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Winners And Losers Of The Fall TV Season Begin To Emerge

Debra Messing stars with Robert Klein in NBC's <em>The Mysteries of Laura</em>.
Will Hart/NBC
Debra Messing stars with Robert Klein in NBC's The Mysteries of Laura.

What's most amazing about this point in the TV season is what hasn't happened yet.

One month into the new season, no new fall TV show has yet been canceled.

(By this point last year, several shows had already been put out of our misery, including ABC's Lucky 7 and NBC's Ironside remake.)

Still, despite programmers' patience this year, there are still lots of clues about what's working this TV season and what isn't. Here's a peek at what we know so far about the current TV season.

Time slots still matter. Some of the worst-reviewed new fall shows have shown a surprising level of viewership, probably because of when they air.

Much as critics hated NBC's Mysteries of Laura or CBS shows like NCIS: New Orleans, Scorpion and Stalker, all of these programs have had strong to good debut ratings. NCIS: NO airs after NCIS, one of TV's highest-rated dramas. Scorpion airs on Mondays after CBS' giant hit The Big Bang Theory, while both Stalker and Laura fit into cop-centered nights of programming on Wednesday that keep fans watching.

Certainly, some people are using technology to watch shows when they want. But it seems there's still value in airing near another popular show or on a popular night of programming when fans can just avoid changing the channel.

Diversity can draw audiences. ABC's sitcom about an upper-middle-class black family, Black-ish, may have fallen a bit from its debut levels. But it is still holding a lot of the audience that shows up for the program that airs before it, the hit Modern Family, and got a full season order (most new network TV shows are only picked up for 13 episodes at first, and given the "back nine" episodes for a full season later). Jane the Virgin, an Americanized version of a telenovela centered on a Latino family, got the best Monday night ratings for The CW in two years last week.

And How to Get Away With Murder, just the second network TV show to feature a black woman as the sole star in 40 years, also got a full season order. It's doing well airing behind the first network TV drama to star a black woman since the 1970s, Scandal.

Football is can't-miss TV. Media watchers waited to see if the NFL's off-the-field problems addressing domestic abuse charges from some of its players would affect ratings for CBS' Thursday Night Football games. But CBS says its games so far are drawing viewership 36 percent higher than last year's scripted programming, drawing an average 16 million viewers a week.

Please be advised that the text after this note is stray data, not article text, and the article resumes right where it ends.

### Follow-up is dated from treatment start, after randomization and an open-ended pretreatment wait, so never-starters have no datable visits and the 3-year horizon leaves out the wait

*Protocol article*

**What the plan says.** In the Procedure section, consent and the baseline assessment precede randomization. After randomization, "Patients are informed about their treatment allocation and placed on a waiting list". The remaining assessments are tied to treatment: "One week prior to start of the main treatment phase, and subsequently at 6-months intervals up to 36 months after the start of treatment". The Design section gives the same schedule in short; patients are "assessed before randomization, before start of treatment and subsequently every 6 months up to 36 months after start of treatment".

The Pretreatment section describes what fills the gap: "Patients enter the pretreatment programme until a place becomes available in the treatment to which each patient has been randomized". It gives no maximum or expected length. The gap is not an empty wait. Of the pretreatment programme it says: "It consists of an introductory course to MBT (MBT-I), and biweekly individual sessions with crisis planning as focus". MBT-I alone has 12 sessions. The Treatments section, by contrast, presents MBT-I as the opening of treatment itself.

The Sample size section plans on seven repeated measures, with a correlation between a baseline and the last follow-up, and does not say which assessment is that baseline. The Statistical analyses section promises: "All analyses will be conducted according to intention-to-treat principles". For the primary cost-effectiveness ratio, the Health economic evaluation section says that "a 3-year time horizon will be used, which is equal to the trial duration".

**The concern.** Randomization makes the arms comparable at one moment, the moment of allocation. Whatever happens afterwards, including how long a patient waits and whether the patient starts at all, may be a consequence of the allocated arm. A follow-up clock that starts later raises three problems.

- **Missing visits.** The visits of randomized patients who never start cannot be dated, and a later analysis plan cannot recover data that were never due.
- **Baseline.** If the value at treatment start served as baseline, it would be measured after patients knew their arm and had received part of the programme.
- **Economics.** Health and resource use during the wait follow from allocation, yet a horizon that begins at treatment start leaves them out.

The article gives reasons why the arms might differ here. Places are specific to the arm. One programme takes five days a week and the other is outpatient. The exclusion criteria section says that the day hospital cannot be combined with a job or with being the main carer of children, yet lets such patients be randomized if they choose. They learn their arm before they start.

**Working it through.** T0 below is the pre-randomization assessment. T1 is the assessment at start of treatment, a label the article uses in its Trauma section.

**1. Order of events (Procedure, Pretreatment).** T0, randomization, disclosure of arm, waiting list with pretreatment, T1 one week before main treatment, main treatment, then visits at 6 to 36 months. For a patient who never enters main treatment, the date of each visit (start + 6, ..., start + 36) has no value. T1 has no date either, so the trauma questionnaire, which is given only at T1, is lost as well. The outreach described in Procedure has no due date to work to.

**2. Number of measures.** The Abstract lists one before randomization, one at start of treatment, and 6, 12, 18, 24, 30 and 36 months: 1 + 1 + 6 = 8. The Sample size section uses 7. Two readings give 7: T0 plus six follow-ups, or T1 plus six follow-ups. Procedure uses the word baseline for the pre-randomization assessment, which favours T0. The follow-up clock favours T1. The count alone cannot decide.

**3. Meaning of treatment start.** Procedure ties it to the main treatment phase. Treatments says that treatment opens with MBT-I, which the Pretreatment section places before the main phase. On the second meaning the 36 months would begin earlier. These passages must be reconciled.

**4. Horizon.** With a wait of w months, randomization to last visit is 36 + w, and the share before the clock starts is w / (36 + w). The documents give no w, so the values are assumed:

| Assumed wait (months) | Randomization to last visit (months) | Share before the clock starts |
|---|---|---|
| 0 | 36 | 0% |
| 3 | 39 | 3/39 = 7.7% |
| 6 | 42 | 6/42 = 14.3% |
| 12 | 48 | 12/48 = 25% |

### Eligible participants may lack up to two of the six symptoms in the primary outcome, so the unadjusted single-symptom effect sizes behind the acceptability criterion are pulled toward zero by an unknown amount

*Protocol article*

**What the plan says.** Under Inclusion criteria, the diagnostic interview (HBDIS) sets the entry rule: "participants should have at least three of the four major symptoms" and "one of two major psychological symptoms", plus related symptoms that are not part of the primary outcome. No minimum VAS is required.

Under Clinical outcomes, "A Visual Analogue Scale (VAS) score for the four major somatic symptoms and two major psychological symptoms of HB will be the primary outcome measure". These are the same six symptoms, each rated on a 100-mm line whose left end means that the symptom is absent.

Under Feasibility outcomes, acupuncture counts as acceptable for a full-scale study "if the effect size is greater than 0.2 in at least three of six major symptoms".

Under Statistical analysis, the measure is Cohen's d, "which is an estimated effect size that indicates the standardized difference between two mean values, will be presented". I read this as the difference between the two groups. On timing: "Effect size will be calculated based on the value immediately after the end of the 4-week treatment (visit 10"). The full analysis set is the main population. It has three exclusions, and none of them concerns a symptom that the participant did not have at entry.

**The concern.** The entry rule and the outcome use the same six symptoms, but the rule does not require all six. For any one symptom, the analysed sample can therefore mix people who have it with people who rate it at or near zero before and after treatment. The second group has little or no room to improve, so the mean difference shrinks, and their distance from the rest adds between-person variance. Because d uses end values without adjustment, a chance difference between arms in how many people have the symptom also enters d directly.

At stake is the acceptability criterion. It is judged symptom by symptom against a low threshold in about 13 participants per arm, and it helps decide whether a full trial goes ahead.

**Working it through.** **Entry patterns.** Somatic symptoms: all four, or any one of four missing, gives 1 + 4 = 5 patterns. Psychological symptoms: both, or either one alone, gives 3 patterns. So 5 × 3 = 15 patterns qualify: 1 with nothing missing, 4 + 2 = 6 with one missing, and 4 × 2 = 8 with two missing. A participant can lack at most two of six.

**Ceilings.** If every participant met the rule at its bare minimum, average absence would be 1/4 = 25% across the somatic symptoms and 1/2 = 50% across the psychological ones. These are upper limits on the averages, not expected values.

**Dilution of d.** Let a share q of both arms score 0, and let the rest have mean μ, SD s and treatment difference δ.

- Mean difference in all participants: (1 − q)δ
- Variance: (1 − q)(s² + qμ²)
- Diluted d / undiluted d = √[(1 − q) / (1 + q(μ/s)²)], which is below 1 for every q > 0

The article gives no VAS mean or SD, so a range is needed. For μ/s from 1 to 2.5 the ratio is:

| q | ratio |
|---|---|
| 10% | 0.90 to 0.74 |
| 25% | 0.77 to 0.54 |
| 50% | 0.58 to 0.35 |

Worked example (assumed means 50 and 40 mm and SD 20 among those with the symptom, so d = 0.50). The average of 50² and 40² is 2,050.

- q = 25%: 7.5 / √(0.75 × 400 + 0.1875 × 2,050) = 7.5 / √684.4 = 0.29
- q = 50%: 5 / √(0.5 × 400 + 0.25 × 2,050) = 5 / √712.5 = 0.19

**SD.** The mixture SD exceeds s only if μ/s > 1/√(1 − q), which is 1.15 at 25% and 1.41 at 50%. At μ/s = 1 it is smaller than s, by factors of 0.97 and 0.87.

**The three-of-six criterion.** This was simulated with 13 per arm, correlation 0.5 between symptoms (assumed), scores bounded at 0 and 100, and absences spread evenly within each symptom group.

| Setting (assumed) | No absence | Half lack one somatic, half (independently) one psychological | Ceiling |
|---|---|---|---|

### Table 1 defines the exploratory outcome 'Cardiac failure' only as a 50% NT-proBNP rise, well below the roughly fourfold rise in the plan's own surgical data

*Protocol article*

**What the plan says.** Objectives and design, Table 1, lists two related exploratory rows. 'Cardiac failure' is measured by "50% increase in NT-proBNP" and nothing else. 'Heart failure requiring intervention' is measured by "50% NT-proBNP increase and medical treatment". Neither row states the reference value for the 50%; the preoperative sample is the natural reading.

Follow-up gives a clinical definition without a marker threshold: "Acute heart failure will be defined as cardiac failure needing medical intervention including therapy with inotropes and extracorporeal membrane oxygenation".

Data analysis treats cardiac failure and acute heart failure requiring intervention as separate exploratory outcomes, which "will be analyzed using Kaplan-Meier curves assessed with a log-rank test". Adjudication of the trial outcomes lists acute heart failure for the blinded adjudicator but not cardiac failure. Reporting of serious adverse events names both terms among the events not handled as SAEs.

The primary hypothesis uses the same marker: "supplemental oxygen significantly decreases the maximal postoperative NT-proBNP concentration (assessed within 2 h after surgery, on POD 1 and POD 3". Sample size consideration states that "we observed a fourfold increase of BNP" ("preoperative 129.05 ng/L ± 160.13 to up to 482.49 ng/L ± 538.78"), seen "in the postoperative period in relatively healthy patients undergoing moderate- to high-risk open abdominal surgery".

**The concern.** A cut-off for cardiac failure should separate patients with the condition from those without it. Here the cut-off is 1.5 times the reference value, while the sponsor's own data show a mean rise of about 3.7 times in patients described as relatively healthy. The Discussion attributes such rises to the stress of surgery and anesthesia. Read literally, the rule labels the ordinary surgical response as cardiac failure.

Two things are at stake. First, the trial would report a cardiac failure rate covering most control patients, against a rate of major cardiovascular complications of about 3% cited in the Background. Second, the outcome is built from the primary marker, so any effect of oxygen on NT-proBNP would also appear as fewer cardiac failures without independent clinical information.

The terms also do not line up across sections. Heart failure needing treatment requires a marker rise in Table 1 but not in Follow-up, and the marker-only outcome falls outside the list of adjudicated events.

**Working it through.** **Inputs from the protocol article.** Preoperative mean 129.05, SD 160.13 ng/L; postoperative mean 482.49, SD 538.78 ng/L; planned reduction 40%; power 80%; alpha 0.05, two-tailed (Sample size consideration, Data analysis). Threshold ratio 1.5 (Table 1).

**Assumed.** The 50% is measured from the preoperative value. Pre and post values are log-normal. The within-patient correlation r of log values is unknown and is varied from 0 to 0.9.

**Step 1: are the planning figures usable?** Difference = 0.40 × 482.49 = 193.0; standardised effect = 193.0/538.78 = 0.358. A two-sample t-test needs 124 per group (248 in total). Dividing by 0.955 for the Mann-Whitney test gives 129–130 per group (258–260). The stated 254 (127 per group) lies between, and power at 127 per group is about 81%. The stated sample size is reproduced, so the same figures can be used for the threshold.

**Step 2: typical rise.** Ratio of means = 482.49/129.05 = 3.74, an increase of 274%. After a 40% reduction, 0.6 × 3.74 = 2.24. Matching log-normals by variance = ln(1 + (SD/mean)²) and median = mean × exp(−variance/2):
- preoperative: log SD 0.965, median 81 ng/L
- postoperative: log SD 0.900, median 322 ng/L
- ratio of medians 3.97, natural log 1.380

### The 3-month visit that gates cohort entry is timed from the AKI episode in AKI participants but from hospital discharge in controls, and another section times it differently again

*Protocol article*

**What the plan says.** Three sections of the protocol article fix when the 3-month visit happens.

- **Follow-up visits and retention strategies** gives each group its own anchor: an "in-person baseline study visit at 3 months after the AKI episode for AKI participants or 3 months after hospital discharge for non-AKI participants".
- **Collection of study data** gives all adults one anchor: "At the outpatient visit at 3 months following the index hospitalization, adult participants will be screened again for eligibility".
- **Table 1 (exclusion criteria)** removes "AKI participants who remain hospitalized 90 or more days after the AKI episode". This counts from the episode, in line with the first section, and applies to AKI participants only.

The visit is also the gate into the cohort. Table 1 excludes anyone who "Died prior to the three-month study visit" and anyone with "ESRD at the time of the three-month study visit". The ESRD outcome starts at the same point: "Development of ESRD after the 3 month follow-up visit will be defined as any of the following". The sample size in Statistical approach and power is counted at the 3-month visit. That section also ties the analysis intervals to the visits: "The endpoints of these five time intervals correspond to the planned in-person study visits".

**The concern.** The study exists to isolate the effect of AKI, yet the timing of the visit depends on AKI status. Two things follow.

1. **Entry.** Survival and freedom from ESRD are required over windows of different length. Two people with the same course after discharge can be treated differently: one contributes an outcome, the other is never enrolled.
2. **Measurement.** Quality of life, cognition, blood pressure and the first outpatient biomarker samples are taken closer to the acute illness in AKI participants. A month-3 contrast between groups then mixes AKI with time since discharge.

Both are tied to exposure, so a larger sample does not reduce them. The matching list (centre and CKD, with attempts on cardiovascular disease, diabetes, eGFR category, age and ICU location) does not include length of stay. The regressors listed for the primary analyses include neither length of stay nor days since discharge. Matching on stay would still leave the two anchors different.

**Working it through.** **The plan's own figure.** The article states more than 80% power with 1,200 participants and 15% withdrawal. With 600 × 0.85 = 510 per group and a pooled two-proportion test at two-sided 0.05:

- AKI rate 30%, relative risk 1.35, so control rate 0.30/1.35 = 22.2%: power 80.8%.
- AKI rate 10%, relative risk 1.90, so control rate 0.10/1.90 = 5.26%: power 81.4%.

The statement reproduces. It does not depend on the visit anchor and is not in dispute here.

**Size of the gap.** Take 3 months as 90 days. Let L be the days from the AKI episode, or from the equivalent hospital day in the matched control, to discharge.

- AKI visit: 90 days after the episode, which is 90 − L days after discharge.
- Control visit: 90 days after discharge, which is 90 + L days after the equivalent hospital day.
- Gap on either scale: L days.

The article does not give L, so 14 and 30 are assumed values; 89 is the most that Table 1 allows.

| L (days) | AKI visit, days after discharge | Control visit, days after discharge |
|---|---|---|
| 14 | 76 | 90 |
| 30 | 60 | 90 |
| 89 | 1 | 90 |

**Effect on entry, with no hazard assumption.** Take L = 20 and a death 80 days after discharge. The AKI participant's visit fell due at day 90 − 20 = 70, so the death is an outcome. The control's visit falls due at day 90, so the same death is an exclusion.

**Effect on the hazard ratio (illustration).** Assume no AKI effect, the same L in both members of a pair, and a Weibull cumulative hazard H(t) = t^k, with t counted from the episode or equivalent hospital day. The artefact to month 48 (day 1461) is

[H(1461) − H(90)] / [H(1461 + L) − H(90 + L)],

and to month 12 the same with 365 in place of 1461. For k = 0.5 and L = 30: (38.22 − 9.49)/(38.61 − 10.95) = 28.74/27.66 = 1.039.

TV audiences may hate rom-coms as much as movie audiences do. Several romantic comedies are struggling for audiences, including ABC's Selfie and Manhattan Love Story and NBC's A to Z (the network's other romantic comedy, the better-reviewed Marry Me, debuted to stronger numbers last week). This could be a quality issue, as the shows that are struggling also got pointedly mixed reviews before they started.

Comedian John Mulaney (center) stars with Zack Pearlman (from left), Nasim Pedrad, Seaton Smith, Martin Short and Elliott Gould on the Fox sitcom <em>Mulaney</em>.
Joe Viles / Fox broadcasting
Fox broadcasting
Comedian John Mulaney (center) stars with Zack Pearlman (from left), Nasim Pedrad, Seaton Smith, Martin Short and Elliott Gould on the Fox sitcom Mulaney.

Fox is having a rough fall season, outside of Gotham City. The network's grand new experiment in reality TV, Utopia, was supposed to spend a year documenting a group of people building a new society. Instead, its low ratings have forced a move to Fridays and prompted rumors that it may be the first new show this fall to get canceled.

Widely admired standup comic and Saturday Night Live writer John Mulaney saw his sitcom Mulaney debut to a torrent of harsh reviews and some of the worst new ratings of the season. And shows such as the hospital drama Red Band Society and the Broadchurch remake Gracepoint have also struggled for viewership.

Only the Batman-centered drama Gotham has found its footing so far, earning good reviews, strong ratings and a full season pickup.

Maybe it's time for Fox executives to fire up the Bat-Signal and get some help for the rest of their fall schedule.

Copyright 2021 NPR. To see more, visit https://www.npr.org.

Eric Deggans is NPR's first full-time TV critic.
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